Adenotonsillitis is an inflammation of the adenoids caused by infection. Adenotonsillitis is caused by a virus and bacteria that are airborne and easily transferred to other people. Adenoids are the initial line of protection against germs, viruses, and the tonsils.
If you face inflammation and discomfort in the throat, visit the best ENT hospital in KPHB for a quick checkup to ensure a healthy ENT.
Adenoids are situated right behind the nose in the throat, often known as the pharynx. Adenoiditis is when the adenoid tissue gets inflamed because of disease, allergies, or stomach acid irritation.
The tonsils and adenoids belong to the immune system and help in illness prevention. They screen bacteria and viruses that pass through the nose and mouth, but unfortunately, they swell up and cause problems if they get infected. Adenoiditis is more usually associated with a more extensive illness process, such as chronic adenotonsillitis, tonsillitis, pharyngitis, rhinosinusitis, and so on.
The Stages of Adenotonsillitis
Adenotonsillitis is frequently confused with bacterial sinusitis. Annually, children will suffer six to eight viral upper respiratory tract infections (URTIs). The underlying cause governs the best treatment for tonsillitis, and it is crucial to have a quick and correct diagnosis. Adenotonsillitis ICD 10 is J35.03.
Adenoiditis is classified into the following types:
1. Acute Adenotonsillitis
Acute Adenoiditis is evident with Fever, runny nose, nasal airway blockage resulting in primarily oral breathing, snoring, sleep apnea, Rhinorrhea with serous secretion in viral forms, and mucous-purulent secretion in bacterial conditions.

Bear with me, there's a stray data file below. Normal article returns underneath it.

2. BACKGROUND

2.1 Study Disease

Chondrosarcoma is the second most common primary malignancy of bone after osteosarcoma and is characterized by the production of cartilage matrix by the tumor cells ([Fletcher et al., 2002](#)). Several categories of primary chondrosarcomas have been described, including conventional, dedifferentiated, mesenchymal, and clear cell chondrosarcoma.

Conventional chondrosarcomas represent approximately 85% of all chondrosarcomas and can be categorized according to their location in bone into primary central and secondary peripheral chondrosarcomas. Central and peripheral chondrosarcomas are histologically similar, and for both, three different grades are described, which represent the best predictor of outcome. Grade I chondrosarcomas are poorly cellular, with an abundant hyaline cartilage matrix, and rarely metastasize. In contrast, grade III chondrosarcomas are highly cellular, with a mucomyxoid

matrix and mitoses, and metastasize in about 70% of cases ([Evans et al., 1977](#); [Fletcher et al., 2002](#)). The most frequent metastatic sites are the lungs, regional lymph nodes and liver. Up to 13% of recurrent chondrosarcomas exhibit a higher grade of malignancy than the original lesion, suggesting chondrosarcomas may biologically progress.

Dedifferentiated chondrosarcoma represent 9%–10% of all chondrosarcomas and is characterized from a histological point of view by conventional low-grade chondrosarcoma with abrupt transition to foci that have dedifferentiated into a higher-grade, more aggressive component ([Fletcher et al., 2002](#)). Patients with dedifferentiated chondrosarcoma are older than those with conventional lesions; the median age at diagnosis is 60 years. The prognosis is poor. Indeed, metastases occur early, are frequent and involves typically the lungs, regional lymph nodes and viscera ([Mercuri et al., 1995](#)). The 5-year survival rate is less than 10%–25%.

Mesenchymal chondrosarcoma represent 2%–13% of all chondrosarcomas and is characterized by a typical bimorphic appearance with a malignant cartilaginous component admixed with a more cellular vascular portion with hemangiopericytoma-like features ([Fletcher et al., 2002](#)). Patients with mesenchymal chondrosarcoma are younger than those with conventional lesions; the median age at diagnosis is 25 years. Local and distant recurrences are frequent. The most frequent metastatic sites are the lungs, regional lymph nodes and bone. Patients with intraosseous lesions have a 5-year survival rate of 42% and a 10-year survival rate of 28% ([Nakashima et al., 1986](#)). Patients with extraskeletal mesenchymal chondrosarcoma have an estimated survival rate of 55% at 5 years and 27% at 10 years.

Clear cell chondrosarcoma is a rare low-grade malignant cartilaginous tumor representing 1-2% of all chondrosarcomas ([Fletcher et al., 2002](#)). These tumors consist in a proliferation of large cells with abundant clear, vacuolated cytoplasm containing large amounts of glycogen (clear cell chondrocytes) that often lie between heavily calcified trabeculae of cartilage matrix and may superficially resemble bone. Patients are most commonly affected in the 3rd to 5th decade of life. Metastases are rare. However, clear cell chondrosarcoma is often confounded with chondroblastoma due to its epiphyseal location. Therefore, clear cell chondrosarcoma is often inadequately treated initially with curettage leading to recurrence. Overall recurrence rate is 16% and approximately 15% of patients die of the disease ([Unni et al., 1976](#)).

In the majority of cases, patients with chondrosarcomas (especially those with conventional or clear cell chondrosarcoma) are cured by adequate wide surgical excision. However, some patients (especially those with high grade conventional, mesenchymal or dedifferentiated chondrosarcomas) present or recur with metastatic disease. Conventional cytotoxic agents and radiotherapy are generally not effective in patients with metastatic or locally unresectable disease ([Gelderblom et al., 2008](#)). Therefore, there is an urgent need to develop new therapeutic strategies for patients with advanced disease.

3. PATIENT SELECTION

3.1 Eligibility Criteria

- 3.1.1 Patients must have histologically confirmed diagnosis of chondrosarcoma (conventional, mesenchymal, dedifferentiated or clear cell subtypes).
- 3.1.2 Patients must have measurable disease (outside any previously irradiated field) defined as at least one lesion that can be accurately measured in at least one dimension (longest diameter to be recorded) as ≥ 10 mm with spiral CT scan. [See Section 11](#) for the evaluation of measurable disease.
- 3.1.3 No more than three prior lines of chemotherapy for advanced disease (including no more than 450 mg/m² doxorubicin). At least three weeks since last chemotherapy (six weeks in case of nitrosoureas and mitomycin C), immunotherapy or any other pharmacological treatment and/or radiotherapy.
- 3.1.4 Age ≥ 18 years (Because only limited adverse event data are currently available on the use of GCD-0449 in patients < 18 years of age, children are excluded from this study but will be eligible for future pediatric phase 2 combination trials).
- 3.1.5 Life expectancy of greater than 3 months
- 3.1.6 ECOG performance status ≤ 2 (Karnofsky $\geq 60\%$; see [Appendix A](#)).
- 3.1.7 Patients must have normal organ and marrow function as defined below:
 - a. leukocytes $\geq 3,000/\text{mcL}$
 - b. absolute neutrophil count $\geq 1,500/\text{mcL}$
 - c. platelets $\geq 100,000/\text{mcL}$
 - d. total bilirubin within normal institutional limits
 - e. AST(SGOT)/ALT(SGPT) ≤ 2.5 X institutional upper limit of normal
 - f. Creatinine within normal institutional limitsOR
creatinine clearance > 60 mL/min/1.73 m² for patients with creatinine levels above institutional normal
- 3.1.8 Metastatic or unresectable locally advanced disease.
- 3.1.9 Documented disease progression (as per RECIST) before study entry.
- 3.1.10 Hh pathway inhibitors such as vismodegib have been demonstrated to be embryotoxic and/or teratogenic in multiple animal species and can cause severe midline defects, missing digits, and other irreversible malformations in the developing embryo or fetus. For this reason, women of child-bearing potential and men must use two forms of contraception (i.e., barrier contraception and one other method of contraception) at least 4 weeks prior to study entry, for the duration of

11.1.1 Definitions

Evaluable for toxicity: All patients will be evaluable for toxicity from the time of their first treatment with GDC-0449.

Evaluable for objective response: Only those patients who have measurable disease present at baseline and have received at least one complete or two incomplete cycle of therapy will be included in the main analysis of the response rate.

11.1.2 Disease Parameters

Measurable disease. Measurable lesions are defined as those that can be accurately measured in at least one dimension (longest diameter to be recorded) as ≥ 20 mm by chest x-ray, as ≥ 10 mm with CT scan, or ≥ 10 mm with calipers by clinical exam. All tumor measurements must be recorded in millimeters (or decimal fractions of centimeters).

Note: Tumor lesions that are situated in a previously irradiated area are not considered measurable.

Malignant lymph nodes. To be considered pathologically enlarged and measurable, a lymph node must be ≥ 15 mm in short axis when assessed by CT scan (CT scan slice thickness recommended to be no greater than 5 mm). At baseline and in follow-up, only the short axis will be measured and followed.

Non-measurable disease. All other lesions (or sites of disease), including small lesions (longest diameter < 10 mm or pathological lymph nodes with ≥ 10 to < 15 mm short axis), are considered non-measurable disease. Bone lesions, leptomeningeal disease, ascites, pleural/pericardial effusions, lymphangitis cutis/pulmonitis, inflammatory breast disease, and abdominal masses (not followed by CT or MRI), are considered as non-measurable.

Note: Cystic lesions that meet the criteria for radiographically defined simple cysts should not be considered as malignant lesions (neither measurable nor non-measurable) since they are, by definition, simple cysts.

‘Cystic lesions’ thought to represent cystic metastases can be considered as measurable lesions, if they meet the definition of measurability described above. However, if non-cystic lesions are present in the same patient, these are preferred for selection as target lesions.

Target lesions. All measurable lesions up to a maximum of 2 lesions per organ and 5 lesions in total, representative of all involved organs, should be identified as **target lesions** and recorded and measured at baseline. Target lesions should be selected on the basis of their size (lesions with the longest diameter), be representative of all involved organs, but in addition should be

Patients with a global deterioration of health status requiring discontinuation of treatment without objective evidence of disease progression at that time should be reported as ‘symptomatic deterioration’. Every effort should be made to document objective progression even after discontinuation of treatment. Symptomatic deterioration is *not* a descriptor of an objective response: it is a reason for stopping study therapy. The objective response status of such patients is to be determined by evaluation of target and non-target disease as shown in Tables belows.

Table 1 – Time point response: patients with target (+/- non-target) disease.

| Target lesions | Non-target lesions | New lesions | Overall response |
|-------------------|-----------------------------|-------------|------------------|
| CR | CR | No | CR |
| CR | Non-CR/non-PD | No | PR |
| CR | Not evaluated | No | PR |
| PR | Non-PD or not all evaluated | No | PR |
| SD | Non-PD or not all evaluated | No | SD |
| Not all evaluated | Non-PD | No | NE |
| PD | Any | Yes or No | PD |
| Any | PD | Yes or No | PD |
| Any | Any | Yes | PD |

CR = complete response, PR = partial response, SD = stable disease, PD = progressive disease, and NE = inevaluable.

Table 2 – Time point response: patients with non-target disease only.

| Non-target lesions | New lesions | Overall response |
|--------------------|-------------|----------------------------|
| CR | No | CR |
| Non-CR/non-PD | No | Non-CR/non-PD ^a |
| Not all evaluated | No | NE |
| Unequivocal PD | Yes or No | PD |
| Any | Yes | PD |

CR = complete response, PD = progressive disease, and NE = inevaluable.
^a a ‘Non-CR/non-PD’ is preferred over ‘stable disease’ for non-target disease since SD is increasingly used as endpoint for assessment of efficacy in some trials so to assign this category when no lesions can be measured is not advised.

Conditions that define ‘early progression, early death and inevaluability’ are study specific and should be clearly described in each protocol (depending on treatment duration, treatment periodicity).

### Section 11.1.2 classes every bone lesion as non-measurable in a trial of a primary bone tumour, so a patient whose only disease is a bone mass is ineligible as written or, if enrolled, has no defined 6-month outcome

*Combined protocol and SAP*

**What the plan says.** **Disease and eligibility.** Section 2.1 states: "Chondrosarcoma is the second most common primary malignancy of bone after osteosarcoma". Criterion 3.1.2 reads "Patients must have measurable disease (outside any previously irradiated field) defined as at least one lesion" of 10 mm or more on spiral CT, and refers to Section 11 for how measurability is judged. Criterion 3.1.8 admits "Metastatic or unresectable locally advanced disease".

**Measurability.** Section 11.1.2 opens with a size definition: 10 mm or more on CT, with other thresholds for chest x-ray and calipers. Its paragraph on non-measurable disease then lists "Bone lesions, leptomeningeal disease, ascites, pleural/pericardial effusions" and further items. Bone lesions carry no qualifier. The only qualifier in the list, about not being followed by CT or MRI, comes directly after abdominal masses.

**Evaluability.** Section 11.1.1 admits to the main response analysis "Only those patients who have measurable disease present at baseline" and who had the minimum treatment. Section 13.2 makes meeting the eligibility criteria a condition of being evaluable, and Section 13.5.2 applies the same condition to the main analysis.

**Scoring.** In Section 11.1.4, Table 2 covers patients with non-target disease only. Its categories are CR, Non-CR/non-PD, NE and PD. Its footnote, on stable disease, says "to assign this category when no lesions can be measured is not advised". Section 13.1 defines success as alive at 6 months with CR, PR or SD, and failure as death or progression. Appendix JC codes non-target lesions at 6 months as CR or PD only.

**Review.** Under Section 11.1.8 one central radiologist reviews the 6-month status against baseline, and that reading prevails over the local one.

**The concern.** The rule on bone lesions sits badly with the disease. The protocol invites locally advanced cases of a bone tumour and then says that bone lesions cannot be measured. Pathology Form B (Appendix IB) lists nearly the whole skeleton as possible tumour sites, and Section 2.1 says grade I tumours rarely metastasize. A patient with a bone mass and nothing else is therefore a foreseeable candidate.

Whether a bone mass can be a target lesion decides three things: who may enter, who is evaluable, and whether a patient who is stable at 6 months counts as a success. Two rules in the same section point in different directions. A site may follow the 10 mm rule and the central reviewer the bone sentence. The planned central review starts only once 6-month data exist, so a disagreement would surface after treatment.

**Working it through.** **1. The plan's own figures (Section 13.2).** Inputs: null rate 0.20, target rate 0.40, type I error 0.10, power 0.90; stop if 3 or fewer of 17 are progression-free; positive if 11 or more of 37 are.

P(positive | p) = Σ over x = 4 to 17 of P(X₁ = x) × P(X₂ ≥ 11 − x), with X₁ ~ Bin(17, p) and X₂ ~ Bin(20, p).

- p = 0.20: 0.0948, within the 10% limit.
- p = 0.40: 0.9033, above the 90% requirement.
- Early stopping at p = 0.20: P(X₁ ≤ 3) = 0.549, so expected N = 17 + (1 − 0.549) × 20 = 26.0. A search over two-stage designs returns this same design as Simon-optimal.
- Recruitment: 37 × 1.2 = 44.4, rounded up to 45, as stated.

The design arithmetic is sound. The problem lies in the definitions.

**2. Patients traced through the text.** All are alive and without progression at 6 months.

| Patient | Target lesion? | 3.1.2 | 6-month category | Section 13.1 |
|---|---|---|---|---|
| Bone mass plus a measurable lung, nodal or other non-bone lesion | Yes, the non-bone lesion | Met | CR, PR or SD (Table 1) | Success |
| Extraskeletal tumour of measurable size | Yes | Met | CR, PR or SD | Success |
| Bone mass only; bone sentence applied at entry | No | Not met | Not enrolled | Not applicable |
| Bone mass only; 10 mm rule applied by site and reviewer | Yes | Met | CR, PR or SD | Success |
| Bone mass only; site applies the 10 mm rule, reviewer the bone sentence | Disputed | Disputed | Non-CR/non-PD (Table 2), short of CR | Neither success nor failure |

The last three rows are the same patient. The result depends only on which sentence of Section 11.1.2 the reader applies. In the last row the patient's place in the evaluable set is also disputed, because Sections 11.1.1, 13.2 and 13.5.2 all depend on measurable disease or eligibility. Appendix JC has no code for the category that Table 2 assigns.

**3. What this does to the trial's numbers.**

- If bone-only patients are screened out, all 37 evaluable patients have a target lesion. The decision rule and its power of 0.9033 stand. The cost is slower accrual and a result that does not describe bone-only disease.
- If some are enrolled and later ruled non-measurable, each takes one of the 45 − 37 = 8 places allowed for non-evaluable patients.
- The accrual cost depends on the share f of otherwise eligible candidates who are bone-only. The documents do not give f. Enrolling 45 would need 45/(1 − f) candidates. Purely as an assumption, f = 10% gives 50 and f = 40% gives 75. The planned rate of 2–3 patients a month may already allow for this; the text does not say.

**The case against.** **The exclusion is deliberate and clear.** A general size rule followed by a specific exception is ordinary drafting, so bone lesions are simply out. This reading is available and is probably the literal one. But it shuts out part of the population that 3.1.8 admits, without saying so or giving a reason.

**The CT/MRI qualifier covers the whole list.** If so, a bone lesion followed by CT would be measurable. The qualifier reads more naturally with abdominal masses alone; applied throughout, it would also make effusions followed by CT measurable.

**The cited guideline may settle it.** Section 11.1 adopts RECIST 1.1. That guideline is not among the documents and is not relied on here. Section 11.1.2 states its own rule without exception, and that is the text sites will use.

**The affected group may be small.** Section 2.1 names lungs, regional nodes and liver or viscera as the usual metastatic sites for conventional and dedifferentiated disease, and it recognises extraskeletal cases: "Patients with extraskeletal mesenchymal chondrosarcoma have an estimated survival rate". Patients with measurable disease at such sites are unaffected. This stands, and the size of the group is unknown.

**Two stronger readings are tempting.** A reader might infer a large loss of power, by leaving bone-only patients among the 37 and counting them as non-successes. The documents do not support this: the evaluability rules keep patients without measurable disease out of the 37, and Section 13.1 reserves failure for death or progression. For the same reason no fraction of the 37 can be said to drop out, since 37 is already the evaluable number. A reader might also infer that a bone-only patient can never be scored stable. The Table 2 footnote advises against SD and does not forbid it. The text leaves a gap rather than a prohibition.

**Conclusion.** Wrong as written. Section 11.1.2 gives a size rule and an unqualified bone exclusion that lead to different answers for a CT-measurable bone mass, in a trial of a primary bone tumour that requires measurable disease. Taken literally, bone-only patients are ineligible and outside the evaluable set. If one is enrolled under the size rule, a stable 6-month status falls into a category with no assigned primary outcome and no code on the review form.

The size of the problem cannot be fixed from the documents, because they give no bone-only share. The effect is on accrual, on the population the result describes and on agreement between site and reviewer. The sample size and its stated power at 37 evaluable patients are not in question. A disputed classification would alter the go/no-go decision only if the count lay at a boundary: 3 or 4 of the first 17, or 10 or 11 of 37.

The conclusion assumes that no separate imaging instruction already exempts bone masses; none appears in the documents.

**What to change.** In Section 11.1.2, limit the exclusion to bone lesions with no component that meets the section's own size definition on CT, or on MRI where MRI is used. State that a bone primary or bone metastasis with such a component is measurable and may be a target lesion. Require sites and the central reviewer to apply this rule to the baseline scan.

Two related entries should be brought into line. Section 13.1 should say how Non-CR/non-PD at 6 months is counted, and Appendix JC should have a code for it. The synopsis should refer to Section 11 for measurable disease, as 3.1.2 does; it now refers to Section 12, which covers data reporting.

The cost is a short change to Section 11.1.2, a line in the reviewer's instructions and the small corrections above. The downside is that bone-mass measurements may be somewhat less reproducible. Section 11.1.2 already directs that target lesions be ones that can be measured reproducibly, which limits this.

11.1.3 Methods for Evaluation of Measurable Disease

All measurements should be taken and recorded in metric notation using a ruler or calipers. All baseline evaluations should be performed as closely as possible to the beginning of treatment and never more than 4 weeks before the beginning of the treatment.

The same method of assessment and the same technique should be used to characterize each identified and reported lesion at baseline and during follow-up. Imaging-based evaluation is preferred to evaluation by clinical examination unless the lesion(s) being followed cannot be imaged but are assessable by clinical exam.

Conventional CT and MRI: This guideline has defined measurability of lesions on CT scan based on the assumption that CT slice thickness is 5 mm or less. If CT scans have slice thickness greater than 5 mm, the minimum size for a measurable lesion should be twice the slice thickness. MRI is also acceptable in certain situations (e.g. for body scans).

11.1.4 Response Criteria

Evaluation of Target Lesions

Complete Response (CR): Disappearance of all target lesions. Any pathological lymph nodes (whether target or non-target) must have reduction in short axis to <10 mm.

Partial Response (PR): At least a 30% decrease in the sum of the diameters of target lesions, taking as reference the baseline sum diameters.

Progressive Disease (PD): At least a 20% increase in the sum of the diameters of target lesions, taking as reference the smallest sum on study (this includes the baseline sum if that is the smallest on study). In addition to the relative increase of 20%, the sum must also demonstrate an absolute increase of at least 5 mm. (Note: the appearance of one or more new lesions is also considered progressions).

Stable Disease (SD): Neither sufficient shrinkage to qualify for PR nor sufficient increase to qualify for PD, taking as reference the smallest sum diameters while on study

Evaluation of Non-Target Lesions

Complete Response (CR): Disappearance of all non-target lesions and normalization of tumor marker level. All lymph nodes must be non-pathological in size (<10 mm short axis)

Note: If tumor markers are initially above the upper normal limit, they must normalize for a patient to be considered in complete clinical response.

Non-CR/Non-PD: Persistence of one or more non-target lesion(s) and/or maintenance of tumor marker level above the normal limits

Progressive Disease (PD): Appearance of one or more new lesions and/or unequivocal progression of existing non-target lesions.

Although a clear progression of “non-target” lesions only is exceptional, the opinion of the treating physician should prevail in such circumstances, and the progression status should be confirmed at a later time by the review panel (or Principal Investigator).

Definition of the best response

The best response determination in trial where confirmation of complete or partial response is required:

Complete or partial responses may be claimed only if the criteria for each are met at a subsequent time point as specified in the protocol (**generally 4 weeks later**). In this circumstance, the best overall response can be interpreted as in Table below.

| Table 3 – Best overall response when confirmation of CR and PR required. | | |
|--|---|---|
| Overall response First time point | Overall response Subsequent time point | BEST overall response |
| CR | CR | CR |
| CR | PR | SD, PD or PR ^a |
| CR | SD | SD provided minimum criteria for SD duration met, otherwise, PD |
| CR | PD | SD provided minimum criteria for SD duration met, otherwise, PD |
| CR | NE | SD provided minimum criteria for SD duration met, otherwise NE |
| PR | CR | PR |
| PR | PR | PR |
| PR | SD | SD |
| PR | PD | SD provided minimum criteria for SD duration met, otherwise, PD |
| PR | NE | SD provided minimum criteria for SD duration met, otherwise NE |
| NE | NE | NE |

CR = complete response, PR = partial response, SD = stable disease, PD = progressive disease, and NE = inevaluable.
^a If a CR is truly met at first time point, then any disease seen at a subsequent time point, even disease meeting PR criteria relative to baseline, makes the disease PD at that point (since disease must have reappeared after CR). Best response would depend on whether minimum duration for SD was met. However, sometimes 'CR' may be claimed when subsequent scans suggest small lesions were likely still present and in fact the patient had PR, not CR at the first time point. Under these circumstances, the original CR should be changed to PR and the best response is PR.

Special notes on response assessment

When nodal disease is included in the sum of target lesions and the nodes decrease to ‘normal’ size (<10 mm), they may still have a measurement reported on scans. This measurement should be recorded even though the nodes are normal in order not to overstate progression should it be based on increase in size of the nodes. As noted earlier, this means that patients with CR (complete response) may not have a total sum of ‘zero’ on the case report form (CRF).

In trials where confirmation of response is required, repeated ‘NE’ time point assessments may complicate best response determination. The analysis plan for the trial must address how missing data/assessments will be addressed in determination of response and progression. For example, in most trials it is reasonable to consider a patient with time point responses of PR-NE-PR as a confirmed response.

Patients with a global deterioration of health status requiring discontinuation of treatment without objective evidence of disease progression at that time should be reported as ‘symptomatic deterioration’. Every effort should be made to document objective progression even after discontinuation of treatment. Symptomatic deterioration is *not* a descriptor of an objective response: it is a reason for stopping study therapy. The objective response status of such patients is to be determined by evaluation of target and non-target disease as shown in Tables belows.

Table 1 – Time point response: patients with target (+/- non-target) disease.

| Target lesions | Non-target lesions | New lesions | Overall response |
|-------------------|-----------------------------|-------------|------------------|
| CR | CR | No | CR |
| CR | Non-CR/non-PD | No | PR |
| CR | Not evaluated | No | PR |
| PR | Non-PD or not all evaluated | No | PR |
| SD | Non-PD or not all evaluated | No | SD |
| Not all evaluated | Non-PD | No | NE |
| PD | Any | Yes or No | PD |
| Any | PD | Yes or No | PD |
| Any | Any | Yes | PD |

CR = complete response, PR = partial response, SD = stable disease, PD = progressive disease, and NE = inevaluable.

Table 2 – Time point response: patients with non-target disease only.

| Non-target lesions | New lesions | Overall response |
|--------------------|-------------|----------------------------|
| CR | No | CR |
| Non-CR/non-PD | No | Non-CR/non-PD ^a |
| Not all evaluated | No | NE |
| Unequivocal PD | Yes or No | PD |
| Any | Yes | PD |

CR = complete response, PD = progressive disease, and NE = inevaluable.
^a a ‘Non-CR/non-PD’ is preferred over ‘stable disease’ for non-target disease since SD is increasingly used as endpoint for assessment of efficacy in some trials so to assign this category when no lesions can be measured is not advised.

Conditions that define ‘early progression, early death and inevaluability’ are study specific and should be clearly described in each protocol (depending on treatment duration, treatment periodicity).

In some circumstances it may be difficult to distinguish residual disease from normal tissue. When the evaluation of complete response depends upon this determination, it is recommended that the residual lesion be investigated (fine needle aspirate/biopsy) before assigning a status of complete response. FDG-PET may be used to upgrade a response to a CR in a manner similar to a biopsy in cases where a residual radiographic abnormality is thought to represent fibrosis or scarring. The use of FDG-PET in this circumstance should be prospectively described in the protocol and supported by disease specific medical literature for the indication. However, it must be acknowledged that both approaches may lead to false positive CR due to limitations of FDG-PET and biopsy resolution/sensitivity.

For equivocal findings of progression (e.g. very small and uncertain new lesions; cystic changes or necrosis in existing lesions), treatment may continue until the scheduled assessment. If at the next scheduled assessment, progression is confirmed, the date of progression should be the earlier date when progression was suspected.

2. Chronic Adenotonsillitis
Many of the same symptoms as acute Adenoiditis appear in chronic Adenoiditis, but it lasts for 90 days (about three months) and is caused by polymicrobial infections and biofilm formation.
Compared to adenoids, tonsils stay in the throat for a long time and shrink little. As a result, inflammation of your tonsils can occur at any age. Tonsillectomy, modern medicine for Tonsilitis, is now only done when the infection is severe and cannot respond to conventional therapy, resulting in significant consequences.
The Cause of Adenotonsillitis
Viruses most commonly cause tonsillitis, but bacterial infections can also cause them. Bacterial infections, such as Streptococcus infection, can cause Adenotonsillitis. A variety of viruses, including Epstein-Barr virus, Adenovirus, and Rhinovirus, can also cause Adenotonsillitis.
Symptoms of Adenotonsillitis
Adenotonsillitis symptoms can start with adenoid swelling or hypertrophy. Breathing through your nose becomes hard with this condition. Your airways may become blocked or restricted because of the swelling.
The common symptoms are:
- Most of the time, breathing through the mouth rather than the nose
- Speaking with a nasal tone, as though speaking through your nose
- Chronic runny nose
- Recurrent ear infections
- Neck pain or stiff neck
- Noisy breathing during the day
- Snoring at night
- Restless periods of sleep
- Difficult or painful swallowing
In some cases, a disorder named Peritonsillar abscess is caused, in which one of the tonsils are swollen and an abscess forms in the tonsil.
Who is at Risk for Adenotonsillitis?
A variety of risk factors can cause infections of the adenoidal tissues. Among them are:
- Reoccurring infections of the tonsils
- Infections of the throat, neck, or head
- Contact with airborne viruses, germs, and bacteria
Adenoiditis is more common in children. The adenoids shrink as children grow older and are usually gone by the time you reach late adolescence. School-aged children are regularly exposed to viruses or germs that might cause tonsillitis due to their constant interaction with their peers.
How to Diagnose Adenotonsillitis?
Your doctor may advise you to an otolaryngologist (ear, nose, and throat specialist). An ENT (ear, nose, and throat) doctor is sometimes known as an otolaryngologist. An ENT doctor specializes in infections, diseases, and ear, nose, and throat disorders.